4D or 5D? Curved or Straight?
The biggest decisions to make, other than the size of the light bar, is what type of lens to go with, and if a curved or straight light bar is needed. All of them have their advantages and disadvantages, so here's a little guide to help you sort it all out.
What is the difference between 4D, 5D, 6D and 7D light bars?
All LED light bars use the same basic premise; a number of small LED chips placed in a row to light up an area. However, how efficiently the light is used is the key difference between light bars. An led with no lens will have a light pattern that is very diffused and unfocused, which lights up a very wide area, but with a very weak light. 4D light bars contain 4D technology, which adds a fish-eye lens to the LEDs. This lens helps to simultaneously spread and focus the lights of the LEDs, which helps to illuminate far in front of your rig. Newer 5D technology add a reflective cup behind the led, which spreads the light even more, giving you more total area illumination, as shown in the graphic below. Just released 6D light bars are even better, with all the benefits of 4D and 5D bars, plus hexagonal, anti-dazzle lenses for a stronger beam and less glare, and a sensor that automatically turns the light on in low light environments, such as night time, or during inclement weather.. These, however, are a premium light bar and are priced like one. 7D light bars are the latest ones on the market, and feature cross beam daytime running lights, and removable flood lenses, and a sensor that automatically turns the light on in low light environments, such as night time, or during inclement weather.
Already convinced? Browse our selections here. If not, read on!
While it seems like a no-brainer, the 5D, 6D and 7D lenses also come with a higher price tag, often times over 20% more. So if you are looking for quality, nothing beats a 5D light bar. However, if you are looking for a more economical choice, a 4D light works just fine.
So to sum it up:
- Older technology
- Fish-eye lens helps to focus light farther out
- More economical choice
- Newer technology
- Fish-eye lens + reflector cup provides wider illumination
- More expensive choice
- Newer technology
- Fish-eye lens + reflector cup + hexagonal, anti-glare tech
- Automatically come on in low light situations
- Cross Beam daytime running lights
- Changeable spot/flood beams
Should I Get A Curved Or Straight Light Bar?
There are two main factors when choosing a straight or curved light bar. Besides the obvious design element, you have to decide if you want a narrower, more intense light, or a broader softer light.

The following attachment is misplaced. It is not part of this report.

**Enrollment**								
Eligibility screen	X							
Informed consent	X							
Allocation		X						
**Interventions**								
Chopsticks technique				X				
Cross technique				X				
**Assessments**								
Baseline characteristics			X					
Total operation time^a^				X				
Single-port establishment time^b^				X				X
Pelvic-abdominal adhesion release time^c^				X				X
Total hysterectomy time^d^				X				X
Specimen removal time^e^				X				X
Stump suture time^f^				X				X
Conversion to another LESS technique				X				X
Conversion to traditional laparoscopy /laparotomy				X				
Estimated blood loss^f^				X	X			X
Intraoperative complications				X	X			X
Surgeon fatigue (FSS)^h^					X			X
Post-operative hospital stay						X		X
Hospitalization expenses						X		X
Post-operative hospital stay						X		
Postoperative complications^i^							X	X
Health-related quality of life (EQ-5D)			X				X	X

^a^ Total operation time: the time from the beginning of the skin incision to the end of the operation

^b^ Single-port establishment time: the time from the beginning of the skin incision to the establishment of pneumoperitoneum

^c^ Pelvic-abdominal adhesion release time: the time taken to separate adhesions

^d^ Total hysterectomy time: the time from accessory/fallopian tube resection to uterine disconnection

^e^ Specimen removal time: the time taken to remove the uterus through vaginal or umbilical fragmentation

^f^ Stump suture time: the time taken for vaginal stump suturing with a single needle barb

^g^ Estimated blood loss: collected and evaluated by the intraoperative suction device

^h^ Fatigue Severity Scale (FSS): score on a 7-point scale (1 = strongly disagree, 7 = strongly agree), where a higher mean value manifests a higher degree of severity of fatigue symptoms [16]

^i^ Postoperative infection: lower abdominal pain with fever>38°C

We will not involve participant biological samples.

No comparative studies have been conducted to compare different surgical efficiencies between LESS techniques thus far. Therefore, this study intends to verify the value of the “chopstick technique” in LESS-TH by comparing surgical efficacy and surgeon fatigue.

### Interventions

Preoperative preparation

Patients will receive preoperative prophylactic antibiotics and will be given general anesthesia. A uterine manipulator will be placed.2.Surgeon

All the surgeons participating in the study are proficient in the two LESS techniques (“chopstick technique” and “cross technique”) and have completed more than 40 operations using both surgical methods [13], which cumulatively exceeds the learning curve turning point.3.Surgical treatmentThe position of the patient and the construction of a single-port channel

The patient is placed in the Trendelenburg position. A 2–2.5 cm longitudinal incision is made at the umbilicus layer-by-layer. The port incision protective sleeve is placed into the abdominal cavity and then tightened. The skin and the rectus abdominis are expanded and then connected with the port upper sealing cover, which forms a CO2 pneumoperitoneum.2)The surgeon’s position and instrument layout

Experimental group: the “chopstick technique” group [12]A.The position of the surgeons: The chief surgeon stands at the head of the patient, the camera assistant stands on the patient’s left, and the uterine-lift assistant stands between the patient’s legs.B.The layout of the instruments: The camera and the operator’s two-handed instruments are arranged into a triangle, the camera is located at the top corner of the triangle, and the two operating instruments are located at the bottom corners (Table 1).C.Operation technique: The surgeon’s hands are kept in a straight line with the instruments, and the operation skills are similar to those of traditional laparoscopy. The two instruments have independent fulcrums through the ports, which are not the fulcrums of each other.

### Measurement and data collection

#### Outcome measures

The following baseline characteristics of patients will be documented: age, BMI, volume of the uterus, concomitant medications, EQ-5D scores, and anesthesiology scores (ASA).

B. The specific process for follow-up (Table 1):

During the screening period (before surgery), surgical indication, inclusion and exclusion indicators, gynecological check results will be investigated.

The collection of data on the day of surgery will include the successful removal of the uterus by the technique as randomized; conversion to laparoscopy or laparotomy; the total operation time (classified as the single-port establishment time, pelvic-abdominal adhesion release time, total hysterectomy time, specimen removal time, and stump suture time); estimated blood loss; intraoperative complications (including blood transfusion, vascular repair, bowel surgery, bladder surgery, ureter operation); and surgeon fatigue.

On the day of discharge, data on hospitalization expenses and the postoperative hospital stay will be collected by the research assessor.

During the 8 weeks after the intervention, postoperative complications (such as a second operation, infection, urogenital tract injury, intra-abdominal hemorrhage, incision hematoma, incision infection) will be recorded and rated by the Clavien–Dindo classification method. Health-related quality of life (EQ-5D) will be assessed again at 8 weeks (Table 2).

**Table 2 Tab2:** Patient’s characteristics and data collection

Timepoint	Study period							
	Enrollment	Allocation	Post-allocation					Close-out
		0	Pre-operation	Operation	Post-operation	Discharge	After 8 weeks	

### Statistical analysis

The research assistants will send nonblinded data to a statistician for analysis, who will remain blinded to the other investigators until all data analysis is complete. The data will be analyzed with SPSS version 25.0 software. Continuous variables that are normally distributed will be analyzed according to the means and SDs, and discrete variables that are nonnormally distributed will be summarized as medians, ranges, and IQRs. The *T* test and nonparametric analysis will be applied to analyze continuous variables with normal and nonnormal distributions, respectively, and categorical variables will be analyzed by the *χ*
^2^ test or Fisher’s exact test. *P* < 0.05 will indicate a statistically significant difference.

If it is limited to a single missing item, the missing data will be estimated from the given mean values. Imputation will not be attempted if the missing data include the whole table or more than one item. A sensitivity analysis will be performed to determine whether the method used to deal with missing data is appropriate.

Truck or Jeep?
This is the biggest issue most people talk about when deciding on a curved or straight bar. Most people like to keep the design of their accessories along the same lines as the body design of their rig, and trucks and Jeeps have two different types. Most Jeep owners, especially Wrangler owners, opt to go with the straight bar, as it better fits the clean, straight lines Jeeps are known for. Truck owners, on the other hand, tend to go with the curved light bars, as that better fits the look of their body. Straight light bars also work better for Jeeps owner who want to put one in the grill guard or bumper, while curved ones work best for truck owners.
Wider or Brighter?
The other major consideration for buyers is whether or not they want a narrower, more intense beam, or a wider, softer beam. Even though both bars may feature a spot/flood beam combo, the curved light bar will obviously light up a wider field of vision than the straight light beam. The beam, however, will not be as intense in the middle, and you will be giving up a bit of beam strength for the wider beam area. The straight light bar has a narrower field of illumination, but is much more intense in the center. On larger, stronger beams, this may actually work against you, however. Some people have complained the spot lights in the middle are so strong, everything else seems to get washed out, and an object right in the middle of the spot beam becomes harder to see.
So, the two main points you need to consider when buying a straight or curved bar are:
- Aesthetics. Do you have a clean lined, boxier vehicle, or a curvier, sleaker vehicle?
- Beam Type. Do you want a wider, softer beam arc, or a more narrow, intense beam?
Hopefully this answers all of your questions. The only left to do is buy now! Check out our collection of light bars and get one today!